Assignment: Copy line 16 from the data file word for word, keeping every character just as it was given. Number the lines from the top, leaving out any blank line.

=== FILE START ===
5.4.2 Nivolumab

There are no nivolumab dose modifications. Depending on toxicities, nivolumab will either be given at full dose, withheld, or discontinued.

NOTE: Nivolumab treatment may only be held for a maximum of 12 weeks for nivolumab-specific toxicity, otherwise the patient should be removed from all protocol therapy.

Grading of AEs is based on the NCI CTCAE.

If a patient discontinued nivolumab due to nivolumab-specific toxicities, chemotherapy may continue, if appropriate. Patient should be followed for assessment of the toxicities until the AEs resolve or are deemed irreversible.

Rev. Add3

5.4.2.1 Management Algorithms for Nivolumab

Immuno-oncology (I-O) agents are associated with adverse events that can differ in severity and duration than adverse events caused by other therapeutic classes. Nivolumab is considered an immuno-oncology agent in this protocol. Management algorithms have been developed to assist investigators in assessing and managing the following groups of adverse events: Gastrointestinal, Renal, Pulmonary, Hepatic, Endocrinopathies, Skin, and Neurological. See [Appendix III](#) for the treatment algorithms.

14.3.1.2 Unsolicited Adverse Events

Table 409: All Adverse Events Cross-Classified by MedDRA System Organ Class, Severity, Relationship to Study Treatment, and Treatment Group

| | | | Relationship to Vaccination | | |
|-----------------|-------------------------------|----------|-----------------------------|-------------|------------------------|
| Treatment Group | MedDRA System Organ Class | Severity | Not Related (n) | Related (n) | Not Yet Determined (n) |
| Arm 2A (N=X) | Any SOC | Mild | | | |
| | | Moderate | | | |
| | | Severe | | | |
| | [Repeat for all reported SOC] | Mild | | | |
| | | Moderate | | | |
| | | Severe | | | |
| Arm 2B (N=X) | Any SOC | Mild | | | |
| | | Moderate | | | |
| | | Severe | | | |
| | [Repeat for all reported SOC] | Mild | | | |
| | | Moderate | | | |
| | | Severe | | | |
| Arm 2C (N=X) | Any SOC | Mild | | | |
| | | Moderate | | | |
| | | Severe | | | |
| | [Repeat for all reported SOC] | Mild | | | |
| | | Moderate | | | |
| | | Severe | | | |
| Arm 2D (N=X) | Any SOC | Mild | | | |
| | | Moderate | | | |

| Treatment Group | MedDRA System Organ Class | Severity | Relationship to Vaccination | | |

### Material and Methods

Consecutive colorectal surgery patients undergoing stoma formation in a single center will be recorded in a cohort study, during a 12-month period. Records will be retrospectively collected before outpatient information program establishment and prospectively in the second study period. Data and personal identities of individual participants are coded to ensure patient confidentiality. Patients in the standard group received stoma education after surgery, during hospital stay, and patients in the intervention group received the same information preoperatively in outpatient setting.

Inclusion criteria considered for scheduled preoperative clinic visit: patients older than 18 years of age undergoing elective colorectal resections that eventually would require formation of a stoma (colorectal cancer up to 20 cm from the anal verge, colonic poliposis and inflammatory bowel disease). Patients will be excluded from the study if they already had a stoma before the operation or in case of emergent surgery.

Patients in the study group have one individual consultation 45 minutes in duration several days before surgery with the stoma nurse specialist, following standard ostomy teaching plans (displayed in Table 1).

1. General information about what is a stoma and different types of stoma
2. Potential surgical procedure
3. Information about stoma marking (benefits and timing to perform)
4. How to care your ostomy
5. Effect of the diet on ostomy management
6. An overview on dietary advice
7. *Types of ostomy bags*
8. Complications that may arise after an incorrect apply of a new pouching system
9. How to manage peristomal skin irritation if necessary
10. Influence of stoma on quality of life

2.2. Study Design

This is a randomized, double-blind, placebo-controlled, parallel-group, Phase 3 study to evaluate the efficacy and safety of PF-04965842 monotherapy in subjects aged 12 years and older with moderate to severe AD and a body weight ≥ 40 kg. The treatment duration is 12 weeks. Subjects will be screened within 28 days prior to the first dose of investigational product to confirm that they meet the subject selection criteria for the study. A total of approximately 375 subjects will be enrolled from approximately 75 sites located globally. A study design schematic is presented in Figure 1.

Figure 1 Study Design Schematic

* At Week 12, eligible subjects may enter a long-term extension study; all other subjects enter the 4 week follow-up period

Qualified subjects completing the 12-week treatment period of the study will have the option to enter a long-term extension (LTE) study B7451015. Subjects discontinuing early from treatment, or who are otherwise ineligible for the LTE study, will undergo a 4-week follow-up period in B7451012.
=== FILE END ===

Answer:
| | | Severe | | | |